Common techniques used for the detection of V. parahaemolyticus include cultural (Shen et al. 2011), biochemical (Rosec et al. 2012), serological (Bisha et al. 2012), and immunological methods (Maniyankode et al. 2013). Requiring numerous analytical steps, all of these methods take up to a few days to provide a confirmed result. Apart from being laborious, the sensitivity of these methods needs to be improved as interference from other bacteria in the seafood samples, especially other Vibrio spp, can sometimes lead to a false result (Di Pinto et al. 2011). Thus, there is a real need to develop rapid methods and strategies for on-site V. parahaemolyticus monitoring.

Biosensing strategies are showing great promise with such features as being time-saving, cost-effective, practical, and able to perform real-time analysis (Fernandes et al. 2015; Hushiarian et al. 2015b; Lu et al. 2013; Tian et al. 2016; Zhang et al. 2013). In the last decade, electrochemical DNA biosensors have revolutionized modern analysis for detecting contaminants in a range of foods and environments (Celik et al. 2013; Dong et al. 2012; Dutse et al. 2013; Hushiarian et al. 2015a; Singh et al. 2013; Yin et al. 2013). Numerous electrochemical biosensors, based on screen-printing and with DNA immobilized on their surfaces, have been reported in the scientific literature (Alocilja et al. 2013; Das et al. 2014; Ding et al. 2012; Pal and Alocilja 2010; Paniel and Baudart 2013) and have been successfully employed for the fabrication of electrodes for mass production of disposable, low-cost devices (Caramit et al. 2015; Monteiro et al. 2015).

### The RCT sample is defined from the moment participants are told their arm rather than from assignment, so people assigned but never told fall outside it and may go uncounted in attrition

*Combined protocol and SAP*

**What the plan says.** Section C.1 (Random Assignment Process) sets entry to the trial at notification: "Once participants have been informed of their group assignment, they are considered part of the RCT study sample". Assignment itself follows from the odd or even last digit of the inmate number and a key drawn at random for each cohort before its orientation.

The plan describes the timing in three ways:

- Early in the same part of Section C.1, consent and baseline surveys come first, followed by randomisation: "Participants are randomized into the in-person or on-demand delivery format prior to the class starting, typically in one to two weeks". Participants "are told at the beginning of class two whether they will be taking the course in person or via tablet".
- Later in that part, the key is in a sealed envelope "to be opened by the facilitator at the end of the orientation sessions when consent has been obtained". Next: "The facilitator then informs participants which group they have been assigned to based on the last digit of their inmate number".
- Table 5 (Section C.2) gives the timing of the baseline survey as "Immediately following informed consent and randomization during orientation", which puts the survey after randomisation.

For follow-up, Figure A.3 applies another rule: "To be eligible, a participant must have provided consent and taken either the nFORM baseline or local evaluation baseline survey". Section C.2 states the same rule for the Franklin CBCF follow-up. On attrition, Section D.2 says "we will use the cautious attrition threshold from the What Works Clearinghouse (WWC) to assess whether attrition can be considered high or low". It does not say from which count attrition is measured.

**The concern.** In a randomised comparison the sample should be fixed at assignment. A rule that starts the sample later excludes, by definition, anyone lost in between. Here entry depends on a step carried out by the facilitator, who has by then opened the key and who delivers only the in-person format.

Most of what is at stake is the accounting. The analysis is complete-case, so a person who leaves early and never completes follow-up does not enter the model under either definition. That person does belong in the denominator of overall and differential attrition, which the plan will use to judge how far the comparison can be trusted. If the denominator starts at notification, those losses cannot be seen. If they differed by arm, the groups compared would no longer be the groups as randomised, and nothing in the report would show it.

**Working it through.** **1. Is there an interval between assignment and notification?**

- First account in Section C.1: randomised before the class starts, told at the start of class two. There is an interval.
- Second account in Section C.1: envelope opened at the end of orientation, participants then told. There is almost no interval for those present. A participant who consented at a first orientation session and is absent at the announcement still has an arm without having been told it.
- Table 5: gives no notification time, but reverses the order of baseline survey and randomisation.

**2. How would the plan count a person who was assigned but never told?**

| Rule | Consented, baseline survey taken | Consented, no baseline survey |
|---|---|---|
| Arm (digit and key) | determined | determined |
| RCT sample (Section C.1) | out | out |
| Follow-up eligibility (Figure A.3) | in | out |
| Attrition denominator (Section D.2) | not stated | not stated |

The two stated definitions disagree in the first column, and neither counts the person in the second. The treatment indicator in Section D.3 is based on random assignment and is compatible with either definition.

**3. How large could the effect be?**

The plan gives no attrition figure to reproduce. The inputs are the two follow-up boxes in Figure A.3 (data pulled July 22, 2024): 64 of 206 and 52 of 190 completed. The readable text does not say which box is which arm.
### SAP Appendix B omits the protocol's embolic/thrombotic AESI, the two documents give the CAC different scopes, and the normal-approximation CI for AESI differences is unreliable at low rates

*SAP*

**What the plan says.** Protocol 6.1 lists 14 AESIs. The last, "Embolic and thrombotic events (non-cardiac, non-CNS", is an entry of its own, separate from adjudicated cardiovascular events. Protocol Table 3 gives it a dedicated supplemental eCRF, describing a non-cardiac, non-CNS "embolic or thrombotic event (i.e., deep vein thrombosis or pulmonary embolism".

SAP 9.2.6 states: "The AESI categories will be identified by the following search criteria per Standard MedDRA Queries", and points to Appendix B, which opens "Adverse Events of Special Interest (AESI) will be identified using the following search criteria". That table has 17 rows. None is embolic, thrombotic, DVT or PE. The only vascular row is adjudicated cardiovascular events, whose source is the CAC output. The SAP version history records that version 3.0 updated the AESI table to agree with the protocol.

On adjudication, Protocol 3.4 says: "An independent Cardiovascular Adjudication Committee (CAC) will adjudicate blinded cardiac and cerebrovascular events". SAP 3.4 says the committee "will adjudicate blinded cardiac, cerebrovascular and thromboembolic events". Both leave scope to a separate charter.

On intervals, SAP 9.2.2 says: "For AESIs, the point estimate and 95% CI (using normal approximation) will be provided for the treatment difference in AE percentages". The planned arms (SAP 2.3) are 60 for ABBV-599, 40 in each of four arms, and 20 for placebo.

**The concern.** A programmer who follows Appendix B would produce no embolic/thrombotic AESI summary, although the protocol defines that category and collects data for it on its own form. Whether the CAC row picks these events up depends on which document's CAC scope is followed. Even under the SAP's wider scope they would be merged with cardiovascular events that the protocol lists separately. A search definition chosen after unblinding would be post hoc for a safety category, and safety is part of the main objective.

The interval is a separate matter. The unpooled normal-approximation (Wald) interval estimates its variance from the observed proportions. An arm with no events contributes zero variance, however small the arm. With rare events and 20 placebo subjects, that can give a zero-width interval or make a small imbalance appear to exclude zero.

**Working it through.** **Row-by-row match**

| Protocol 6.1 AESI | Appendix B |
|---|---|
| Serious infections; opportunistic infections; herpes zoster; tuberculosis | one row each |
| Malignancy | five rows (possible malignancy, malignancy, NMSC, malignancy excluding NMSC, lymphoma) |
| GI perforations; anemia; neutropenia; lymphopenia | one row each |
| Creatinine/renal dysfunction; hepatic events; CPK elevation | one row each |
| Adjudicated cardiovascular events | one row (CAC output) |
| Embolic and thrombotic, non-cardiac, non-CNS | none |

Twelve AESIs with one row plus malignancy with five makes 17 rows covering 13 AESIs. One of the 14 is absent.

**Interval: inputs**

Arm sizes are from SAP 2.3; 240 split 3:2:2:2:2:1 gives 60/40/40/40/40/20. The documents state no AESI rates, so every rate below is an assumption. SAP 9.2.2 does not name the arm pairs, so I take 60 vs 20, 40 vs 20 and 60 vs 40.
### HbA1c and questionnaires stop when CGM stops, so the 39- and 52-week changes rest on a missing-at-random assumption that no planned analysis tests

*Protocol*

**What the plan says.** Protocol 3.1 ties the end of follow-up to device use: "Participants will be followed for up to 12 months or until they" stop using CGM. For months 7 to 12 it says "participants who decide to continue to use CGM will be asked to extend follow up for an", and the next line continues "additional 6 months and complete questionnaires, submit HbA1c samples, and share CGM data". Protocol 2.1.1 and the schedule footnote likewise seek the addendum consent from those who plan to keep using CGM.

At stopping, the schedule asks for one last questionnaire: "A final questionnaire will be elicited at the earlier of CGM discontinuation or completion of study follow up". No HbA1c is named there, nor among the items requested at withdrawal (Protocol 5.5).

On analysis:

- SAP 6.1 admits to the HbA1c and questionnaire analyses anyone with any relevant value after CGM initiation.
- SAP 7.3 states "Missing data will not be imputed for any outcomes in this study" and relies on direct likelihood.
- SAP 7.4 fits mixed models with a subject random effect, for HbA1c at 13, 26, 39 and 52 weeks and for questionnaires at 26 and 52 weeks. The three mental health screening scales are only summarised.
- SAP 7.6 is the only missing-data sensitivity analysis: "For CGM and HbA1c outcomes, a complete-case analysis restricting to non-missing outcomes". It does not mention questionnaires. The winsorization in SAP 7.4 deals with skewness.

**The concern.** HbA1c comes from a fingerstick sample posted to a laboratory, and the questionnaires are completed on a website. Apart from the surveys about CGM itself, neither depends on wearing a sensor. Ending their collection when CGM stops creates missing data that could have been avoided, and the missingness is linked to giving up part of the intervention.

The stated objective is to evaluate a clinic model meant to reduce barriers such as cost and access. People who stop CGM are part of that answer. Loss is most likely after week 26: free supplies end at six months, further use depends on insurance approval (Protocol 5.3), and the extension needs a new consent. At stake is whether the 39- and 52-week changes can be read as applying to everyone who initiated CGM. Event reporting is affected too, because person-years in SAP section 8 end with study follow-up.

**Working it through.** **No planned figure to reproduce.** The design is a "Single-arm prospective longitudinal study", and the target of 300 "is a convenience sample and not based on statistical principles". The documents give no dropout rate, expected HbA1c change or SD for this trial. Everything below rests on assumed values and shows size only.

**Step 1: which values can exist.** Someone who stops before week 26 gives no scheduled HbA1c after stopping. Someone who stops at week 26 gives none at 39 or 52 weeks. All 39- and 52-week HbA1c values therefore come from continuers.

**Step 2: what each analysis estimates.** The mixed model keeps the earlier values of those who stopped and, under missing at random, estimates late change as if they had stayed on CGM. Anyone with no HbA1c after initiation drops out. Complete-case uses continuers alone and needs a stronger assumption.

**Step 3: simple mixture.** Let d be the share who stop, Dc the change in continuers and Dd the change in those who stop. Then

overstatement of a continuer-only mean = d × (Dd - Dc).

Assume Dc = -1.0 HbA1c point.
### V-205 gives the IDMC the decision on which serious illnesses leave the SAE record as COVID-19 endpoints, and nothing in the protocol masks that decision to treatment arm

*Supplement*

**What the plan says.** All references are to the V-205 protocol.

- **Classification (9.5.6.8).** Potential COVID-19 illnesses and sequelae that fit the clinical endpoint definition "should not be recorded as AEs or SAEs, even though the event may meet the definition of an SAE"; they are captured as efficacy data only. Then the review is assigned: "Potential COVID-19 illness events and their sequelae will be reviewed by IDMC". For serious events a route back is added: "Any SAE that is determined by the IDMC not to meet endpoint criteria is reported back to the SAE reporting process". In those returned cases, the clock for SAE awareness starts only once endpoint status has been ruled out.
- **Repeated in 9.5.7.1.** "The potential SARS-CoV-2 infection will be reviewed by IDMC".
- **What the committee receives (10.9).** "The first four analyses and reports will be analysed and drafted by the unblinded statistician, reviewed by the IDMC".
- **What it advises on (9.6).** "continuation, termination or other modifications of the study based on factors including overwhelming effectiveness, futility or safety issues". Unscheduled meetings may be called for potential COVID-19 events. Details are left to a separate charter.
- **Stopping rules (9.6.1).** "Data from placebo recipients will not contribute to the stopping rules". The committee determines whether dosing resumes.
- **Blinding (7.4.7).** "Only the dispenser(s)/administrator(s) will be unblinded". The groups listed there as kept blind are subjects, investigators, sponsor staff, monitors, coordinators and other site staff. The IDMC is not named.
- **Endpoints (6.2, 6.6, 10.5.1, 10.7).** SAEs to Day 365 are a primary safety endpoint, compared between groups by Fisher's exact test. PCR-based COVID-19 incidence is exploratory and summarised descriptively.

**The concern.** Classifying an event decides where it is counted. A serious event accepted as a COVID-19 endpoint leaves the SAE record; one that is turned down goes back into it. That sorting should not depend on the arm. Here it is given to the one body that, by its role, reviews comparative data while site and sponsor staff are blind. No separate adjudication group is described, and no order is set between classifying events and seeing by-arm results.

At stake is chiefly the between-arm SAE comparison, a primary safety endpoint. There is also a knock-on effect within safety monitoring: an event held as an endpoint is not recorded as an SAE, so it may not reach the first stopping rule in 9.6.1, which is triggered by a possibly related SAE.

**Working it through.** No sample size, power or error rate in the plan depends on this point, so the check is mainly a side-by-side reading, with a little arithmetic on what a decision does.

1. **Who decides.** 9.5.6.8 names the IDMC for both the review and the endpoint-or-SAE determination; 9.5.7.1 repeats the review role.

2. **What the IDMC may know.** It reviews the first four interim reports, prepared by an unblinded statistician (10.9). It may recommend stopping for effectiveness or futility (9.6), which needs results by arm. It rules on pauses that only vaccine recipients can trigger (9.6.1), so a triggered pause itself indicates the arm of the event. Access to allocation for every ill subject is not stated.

A number of attempts to develop portable biosensors for monitoring foodborne pathogens have been reported (Ferguson et al. 2011; Lee et al. 2016; Qin et al. 2016), but there would appear to be none which take this approach to detection of V. parahaemolyticus. Polylactide (PLA)—stabilized gold nanoparticles (AuNPs) have been widely used in a variety of analytical sensing applications (Han et al. 2014; Nordin et al. 2016; Song et al. 2006; Wu et al. 2011) and here gold nanoparticles (AuNPs) stabilized by the nanofiber were used to modify the electrode surface to increase the active surface area of the working electrode (WE) (Ding et al. 2012; Wu et al. 2011).

In summary, with the goal of developing an efficient in situ screening technique, a DNA hybridization-based portable biosensor labeled with methylene blue (MB) was customized. Figure 1 provides an overview of the simple process used. It begins with the pretreatment of the cockles prior to DNA extraction. The extracted DNA is then used as the sample for electrochemical (EC) analysis. The device has a selective probe designed for V. parahaemolyticus and is able to directly determine residues of this pathogen in extracted genomic DNA samples, without the need for previous cleanup or purification steps.
Fig. 1

Schematic diagram depicting the steps in the process from pretreatment to electrochemical analysis

Materials and methods

Material and reagent